Trump’s presidency led to a backlash in the 2018 midterms. Buoyed by record-high midterm turnout, Wisconsin Democrats won all statewide offices. Key to these victories was an aggressive early vote drive in Madison and Milwaukee, which allowed four and six weeks of early voting respectively.
In response, Republicans reduced early voting to two weeks statewide before Democratic governor-elect Tony Evers was sworn into office, a restriction which was upheld by a Republican-controlled appeals court. This change ensured that greater numbers of working-class voters of color–including single parents juggling work and childcare–would have to cast a ballot on election day, when they were likely to face significantly longer lines than voters in white-majority districts.
Despite these tactics, Joe Biden won Wisconsin, largely due to mail balloting, which Republican election officials supported in 2020.
An AP study of drop boxes in Democratic- and Republican-run election systems showed no evidence of fraud, but Wisconsin Republicans saw a competitive advantage in latching onto Donald Trump’s Big Lie. They couldn’t get legislation killing drop boxes past Democratic governor Tony Evers, so GOP lawyers brought suit before the Republican-majority state Supreme Court, who banned absentee ballot drop boxes in Wisconsin last summer. The ruling has been blocked by a circuit court judge, but will likely be overturned by the Republican-controlled appeals court.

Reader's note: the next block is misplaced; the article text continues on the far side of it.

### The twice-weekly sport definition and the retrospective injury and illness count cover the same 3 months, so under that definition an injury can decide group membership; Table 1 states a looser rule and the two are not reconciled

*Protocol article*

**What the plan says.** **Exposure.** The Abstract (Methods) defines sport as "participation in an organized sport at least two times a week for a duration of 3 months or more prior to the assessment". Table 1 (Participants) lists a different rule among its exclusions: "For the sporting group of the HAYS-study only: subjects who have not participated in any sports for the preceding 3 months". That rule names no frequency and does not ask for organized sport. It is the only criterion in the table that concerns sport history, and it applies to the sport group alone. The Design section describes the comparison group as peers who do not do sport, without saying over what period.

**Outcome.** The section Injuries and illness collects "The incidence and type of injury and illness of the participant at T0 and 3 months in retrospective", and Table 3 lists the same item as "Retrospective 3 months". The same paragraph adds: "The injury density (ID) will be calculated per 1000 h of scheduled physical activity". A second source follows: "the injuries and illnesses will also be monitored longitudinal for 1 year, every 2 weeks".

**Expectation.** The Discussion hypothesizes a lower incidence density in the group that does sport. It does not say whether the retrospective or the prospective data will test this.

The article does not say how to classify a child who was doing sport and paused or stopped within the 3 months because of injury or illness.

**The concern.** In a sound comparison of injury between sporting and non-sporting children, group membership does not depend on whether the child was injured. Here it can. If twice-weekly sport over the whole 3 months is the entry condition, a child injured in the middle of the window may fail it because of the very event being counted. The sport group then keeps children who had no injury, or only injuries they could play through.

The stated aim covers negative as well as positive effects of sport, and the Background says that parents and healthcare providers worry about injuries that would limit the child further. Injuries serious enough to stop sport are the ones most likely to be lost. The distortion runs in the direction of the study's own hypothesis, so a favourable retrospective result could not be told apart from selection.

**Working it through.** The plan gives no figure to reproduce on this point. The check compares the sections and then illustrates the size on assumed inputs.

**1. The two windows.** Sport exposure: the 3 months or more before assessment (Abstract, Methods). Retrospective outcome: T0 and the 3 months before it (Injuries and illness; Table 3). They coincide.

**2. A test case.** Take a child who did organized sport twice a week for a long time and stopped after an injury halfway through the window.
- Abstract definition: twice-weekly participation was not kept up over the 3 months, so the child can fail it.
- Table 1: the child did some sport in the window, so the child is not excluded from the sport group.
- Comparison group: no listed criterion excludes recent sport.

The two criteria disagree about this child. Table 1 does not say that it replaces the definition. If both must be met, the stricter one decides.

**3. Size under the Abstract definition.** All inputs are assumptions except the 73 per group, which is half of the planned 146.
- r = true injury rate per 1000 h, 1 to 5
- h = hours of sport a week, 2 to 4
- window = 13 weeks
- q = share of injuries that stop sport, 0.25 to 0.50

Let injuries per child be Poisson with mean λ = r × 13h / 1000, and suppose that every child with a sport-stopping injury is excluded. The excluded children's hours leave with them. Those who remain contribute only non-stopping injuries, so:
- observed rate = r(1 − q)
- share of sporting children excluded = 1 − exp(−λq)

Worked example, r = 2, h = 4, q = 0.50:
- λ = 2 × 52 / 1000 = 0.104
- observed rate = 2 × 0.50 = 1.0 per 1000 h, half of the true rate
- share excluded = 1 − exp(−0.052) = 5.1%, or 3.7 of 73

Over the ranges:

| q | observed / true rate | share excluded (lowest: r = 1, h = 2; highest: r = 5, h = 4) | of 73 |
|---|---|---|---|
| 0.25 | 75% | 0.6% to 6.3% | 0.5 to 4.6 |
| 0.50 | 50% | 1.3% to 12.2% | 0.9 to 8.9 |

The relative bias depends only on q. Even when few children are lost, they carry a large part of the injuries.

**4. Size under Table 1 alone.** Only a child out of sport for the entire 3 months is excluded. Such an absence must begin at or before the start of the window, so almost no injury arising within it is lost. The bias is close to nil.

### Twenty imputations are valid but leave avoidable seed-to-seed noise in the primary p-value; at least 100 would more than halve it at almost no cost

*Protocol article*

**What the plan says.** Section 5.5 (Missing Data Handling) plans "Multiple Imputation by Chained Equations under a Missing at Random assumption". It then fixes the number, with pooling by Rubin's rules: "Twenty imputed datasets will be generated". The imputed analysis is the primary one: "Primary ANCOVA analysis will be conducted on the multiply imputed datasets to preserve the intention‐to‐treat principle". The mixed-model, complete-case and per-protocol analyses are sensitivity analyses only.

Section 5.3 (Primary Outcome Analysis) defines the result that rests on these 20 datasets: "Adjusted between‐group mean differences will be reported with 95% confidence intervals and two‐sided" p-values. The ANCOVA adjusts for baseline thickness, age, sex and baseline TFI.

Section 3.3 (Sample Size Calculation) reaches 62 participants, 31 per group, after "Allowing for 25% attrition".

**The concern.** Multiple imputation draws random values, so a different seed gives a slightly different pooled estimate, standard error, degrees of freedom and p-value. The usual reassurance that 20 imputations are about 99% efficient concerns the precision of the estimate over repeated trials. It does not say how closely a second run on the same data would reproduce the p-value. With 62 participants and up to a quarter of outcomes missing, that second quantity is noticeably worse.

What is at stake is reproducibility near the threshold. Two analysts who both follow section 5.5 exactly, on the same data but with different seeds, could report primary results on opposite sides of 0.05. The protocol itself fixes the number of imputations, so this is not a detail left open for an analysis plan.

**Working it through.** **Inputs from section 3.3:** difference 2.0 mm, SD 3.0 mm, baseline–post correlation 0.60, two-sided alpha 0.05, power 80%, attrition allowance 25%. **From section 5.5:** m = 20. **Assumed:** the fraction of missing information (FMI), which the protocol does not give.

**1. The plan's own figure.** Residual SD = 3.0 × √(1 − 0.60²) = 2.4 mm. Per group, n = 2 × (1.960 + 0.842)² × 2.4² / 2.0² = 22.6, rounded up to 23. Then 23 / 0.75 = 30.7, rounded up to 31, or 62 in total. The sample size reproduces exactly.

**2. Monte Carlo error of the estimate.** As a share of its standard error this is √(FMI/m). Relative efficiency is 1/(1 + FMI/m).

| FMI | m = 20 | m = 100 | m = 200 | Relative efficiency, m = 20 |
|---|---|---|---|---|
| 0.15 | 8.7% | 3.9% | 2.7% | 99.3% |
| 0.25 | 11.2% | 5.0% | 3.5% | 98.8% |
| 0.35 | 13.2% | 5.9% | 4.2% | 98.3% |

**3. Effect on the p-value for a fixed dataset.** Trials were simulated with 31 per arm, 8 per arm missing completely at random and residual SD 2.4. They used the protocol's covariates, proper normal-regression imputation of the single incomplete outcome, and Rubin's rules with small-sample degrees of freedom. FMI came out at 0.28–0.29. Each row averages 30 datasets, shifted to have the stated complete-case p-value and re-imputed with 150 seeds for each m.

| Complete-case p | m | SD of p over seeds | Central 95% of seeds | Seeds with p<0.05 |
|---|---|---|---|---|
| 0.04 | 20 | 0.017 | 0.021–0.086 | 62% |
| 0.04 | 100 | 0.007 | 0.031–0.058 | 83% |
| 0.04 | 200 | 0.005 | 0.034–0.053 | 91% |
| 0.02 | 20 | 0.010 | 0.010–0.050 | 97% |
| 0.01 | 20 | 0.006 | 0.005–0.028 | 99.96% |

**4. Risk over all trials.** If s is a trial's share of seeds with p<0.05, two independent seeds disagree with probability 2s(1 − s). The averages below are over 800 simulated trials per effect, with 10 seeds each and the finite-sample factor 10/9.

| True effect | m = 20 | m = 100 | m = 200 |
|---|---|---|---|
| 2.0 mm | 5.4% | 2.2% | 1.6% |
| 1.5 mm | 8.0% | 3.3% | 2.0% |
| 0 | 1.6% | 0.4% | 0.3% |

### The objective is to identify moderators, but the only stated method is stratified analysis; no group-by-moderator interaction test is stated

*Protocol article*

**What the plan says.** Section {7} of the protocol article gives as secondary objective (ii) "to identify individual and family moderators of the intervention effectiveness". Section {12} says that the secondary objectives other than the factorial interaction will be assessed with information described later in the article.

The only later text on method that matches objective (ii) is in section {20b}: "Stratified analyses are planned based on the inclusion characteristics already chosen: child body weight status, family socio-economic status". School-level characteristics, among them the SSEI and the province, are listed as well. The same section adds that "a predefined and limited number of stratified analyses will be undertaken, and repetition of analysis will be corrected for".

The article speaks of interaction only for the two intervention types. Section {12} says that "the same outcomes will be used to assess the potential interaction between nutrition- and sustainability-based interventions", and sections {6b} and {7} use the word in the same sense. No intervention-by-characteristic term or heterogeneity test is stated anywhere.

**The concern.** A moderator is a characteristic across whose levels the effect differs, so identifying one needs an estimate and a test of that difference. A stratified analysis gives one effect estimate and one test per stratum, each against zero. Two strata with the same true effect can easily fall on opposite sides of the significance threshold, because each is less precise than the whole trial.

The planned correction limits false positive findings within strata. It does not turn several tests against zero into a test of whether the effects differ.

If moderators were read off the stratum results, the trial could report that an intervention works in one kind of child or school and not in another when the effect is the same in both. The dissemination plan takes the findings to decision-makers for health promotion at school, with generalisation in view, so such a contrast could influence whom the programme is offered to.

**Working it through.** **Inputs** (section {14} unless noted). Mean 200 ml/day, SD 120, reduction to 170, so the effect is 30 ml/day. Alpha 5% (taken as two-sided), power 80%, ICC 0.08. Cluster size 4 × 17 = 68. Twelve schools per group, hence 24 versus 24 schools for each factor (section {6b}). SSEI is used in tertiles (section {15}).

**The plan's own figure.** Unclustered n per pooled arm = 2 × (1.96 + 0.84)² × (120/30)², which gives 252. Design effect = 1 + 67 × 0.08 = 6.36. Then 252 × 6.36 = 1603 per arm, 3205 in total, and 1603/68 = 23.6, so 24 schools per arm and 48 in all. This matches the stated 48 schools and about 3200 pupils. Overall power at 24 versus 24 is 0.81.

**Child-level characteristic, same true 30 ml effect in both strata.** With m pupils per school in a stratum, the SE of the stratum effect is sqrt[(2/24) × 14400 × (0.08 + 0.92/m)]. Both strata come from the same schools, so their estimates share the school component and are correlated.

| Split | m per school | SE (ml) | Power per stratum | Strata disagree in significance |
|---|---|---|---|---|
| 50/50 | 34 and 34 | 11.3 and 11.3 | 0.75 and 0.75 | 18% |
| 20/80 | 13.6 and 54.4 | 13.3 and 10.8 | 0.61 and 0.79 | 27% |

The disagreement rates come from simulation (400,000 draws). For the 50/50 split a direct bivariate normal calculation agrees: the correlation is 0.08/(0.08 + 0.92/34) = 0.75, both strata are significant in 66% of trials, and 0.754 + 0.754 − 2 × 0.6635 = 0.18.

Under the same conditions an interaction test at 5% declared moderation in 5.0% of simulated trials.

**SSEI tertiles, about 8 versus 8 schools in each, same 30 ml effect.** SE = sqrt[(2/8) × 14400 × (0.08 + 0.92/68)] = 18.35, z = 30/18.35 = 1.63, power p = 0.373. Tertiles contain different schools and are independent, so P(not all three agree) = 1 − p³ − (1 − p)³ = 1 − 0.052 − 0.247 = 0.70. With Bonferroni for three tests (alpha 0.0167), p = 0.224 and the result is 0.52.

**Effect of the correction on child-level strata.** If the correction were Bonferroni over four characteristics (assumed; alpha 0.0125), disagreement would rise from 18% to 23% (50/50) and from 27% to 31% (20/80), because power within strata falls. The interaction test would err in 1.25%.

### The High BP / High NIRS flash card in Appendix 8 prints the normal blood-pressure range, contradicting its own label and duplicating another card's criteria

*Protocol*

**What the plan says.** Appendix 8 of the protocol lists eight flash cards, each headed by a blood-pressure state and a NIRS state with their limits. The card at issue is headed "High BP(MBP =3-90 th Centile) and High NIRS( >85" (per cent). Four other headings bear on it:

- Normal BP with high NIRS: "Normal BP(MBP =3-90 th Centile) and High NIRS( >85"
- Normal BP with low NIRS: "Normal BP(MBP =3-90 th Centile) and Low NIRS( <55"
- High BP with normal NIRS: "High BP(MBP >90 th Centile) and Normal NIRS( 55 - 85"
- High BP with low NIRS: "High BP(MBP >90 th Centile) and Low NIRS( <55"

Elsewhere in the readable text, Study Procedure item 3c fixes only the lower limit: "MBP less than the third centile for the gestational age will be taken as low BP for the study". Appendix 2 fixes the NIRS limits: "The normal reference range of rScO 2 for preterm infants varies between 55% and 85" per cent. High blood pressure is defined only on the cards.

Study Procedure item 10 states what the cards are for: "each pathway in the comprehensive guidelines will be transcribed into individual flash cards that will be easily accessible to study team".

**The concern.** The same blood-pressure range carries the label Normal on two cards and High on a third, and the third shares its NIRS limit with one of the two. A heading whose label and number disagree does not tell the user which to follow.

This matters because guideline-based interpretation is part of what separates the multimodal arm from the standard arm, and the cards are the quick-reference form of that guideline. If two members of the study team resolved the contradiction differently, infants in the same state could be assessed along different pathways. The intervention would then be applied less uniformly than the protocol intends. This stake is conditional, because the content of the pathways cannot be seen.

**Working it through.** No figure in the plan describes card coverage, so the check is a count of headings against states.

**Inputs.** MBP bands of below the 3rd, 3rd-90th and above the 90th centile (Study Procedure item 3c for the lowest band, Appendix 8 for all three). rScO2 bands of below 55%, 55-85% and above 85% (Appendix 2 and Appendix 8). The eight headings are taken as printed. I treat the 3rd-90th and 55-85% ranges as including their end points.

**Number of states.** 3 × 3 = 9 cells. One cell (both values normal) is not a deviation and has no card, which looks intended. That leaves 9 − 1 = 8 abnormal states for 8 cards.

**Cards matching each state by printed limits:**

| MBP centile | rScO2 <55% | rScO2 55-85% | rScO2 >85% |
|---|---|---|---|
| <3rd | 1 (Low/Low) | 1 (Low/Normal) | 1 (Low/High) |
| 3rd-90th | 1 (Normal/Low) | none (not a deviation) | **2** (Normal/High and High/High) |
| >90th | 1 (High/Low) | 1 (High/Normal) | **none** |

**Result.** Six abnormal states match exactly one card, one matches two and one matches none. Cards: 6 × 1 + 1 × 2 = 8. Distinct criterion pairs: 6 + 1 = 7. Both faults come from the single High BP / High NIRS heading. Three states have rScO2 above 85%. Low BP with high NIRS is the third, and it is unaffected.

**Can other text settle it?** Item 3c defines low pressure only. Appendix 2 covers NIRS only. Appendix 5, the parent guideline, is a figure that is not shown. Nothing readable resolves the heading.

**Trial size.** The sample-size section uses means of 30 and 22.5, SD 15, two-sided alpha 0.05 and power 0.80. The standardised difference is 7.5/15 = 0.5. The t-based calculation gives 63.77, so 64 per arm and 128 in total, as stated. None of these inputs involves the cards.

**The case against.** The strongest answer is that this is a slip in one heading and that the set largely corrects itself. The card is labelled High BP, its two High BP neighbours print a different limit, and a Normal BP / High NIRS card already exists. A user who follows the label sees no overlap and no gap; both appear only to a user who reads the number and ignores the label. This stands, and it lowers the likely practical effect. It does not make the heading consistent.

A drop box ban is a bigger hindrance for city residents than voters in small towns. The former are far less likely to have a vehicle and often have to travel great distances to deliver ballots to a centralized polling place. Many voters in Madison and Milwaukee would have to take multiple buses just to drop off their ballots before election day.